Answering these two questions provides my starting point to determine the communication style likely to be most effective for the situation.

Strategies I keep in mind when messaging to an identified audience in an identified venue:

  • Know your audience. Respect them.
  • Plan ahead and be clear about the message you want to convey: strategic initiatives, objectives, updates, new developments, etc. Have an outline or script.
  • Provide context for your message so the audience has a foundation for listening to and processing your comments.
  • Read the room to the extent possible, depending on the venue. Audiences want to connect and typically want to know you care about them. Are they engaged? Paying attention? Watch body language for clues.
  • Adapt the tone, pacing, and language you believe will resonate best with the audience and the message.
  • Use inclusive language, being sensitive to diverse audiences.
  • Be proactive about sharing “bad” news. Run to it, not from it. Best they hear it first from you. The audience may not like the message or agree, but they will feel informed and respect you for sharing.
  • Be as transparent as appropriate, depending on the audience and the message.
  • If communicating a difficult message to a large employee group, which is likely to cause real or perceived workplace disruption for them (e.g., branch closing, being acquired, etc.), schedule regular, frequent, two-way, in-person communications that include consistent messages delivered by the visible leader at the top. In these situations, you cannot over communicate. Plan for predictable patterns of reactive behavior, including shock, denial, anger, resistance, depression and have strategies to support the employees.
  • Visual aids may be helpful.
  • Address any rumors. Rumors are always more interesting than the truth.
  • Be an active listener. As appropriate, leave time for Q&A. Two-way communication is important for engagement. People want to be heard — and you might learn something new from the exchange.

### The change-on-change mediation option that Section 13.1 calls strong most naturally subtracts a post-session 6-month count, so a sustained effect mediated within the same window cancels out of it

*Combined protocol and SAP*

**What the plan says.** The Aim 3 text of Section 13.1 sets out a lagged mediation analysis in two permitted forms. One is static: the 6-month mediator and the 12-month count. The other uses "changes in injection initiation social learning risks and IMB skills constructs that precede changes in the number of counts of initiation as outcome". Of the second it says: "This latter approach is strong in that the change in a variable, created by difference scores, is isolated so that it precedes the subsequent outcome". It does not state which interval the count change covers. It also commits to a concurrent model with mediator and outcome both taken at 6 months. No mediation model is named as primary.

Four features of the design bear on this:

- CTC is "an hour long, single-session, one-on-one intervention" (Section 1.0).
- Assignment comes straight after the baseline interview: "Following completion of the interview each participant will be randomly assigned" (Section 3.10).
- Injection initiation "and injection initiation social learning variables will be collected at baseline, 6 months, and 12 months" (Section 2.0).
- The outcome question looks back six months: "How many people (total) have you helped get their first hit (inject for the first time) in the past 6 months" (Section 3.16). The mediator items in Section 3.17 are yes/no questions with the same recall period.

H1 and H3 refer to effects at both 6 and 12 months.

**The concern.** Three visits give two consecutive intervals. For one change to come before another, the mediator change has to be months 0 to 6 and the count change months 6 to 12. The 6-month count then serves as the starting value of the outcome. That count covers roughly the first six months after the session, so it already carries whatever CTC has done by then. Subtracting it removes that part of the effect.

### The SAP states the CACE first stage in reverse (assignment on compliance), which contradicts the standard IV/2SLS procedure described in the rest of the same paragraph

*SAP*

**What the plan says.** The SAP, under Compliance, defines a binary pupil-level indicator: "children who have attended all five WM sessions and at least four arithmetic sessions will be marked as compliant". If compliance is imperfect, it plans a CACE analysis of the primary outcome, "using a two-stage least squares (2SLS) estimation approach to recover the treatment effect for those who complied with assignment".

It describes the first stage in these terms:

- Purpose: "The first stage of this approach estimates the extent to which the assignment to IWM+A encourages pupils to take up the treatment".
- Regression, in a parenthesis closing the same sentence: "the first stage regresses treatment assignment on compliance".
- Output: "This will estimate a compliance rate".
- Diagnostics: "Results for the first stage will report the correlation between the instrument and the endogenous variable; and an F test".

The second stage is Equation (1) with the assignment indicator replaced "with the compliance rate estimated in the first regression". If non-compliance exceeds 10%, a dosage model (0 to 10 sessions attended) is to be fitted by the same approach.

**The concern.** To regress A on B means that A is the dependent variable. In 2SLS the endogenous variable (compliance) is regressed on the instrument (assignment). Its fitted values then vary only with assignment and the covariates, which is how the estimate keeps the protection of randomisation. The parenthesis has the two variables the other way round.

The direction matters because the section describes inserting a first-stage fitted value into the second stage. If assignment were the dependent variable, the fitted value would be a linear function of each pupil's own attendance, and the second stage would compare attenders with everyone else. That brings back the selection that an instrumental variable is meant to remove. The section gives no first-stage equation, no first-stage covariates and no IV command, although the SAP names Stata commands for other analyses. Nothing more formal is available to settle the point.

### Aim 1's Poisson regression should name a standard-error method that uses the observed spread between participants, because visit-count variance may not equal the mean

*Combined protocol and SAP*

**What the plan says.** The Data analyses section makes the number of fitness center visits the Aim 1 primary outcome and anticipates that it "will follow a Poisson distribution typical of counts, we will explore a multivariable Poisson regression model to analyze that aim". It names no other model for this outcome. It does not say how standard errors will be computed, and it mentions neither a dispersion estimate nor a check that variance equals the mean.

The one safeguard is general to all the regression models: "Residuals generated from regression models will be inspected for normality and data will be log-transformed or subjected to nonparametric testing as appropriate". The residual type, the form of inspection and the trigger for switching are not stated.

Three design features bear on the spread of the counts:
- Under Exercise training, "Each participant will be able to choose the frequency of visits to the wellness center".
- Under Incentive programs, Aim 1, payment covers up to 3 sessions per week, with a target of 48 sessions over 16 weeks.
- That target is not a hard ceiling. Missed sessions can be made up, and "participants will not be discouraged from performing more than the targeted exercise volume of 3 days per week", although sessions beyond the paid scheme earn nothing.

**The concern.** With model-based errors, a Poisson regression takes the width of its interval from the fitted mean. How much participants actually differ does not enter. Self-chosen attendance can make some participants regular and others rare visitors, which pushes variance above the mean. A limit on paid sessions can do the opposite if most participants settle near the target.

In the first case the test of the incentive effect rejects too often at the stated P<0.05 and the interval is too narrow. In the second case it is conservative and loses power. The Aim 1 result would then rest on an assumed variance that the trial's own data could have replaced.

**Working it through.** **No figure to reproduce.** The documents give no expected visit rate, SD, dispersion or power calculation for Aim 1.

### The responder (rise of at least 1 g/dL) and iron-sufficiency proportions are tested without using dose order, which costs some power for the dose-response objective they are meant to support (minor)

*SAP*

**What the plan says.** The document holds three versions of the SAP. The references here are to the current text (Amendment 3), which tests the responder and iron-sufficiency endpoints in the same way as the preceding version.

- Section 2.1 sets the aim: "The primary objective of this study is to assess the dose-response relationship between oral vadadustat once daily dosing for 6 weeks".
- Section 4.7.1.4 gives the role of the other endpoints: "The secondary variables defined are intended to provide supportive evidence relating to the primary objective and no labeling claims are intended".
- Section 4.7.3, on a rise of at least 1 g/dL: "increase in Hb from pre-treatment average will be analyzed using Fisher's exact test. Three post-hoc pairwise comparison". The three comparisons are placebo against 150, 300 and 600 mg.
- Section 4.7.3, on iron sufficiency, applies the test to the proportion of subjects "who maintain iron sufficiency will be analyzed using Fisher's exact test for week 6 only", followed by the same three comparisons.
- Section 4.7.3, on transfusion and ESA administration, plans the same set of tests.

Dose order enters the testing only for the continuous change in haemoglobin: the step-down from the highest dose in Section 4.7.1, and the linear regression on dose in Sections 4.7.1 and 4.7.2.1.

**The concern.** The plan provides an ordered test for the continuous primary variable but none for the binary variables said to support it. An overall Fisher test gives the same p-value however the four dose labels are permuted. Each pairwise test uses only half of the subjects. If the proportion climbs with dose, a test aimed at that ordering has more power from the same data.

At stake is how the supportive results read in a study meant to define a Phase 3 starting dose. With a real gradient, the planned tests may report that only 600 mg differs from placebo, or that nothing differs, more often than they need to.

• You are a communications role model for your team. Present as you want your team to.

Clarity is critical as well. What lessons have you learned about how to communicate with clarity in our distributed world of work?

One of my distributed teams taught me my best lesson about communicating with clarity.

As the advisor to the client’s executive team and lead of five large teams working simultaneously for a multi-billion-dollar client, it was necessary for me to be agile and “switch gears” at a moment’s notice. One team and I were doing a progress update when the team lead stopped me almost mid-sentence and said, “You are taking us from A to C but didn’t tell us what B is.” She was exactly right. I had “B” in my head but moved too fast.

I am grateful to her for that lesson and since then have requested of teams: “If I go from A to C and am not clear about B, please stop me immediately and ask.” Thank you, Kristina.

We often discover what works by experiencing what doesn’t. Tell us about a time when your communication didn’t lead to the desired results and what you learned from the experience.

Context: I met with a three-person board of directors to share disturbing findings about one of the company’s vendors with whom they had engaged. I expected defensiveness since he was their pick — but was not expecting what transpired.

I began by stating the goal of the communication: To share with them details about this vendor’s performance that were unknown to them and, in my opinion, and that of experts, placed the company at risk. I explained there was no intention to criticize the board but rather to inform and support the directors.

The defensiveness came immediately with the first data point shared. I emphasized again the goal of our discussion was to inform the directors of issues they as the board needed to know but did not know. Not to criticize. Then came personal attacks. Then expletives were directed at me. It was one of the most intense “shoot the messenger” situations I’ve encountered.

And I’d barely even started.

Fast forward: I worked to de-escalate the situation, which over time worked for two of the three directors. I realized, from foul language and body language, that the third was not going to come along… In the end, I was able to share all the information, the directors realized they did have a problem, and collectively we developed the next steps, on which they all agreed.

I went in knowing it was going to be a difficult conversation, but I did not expect the intensity of it. I have been delivering “bad news” to executives and boards for years but never encountered this.

What I learned… in this turbulent, uncertain, reactive business environment, is to expect heightened behaviors from some executives and boards when sharing not what they want to hear but what they NEED to hear. It is their responsibility to acknowledge, eliminate, and protect known risks to the organization.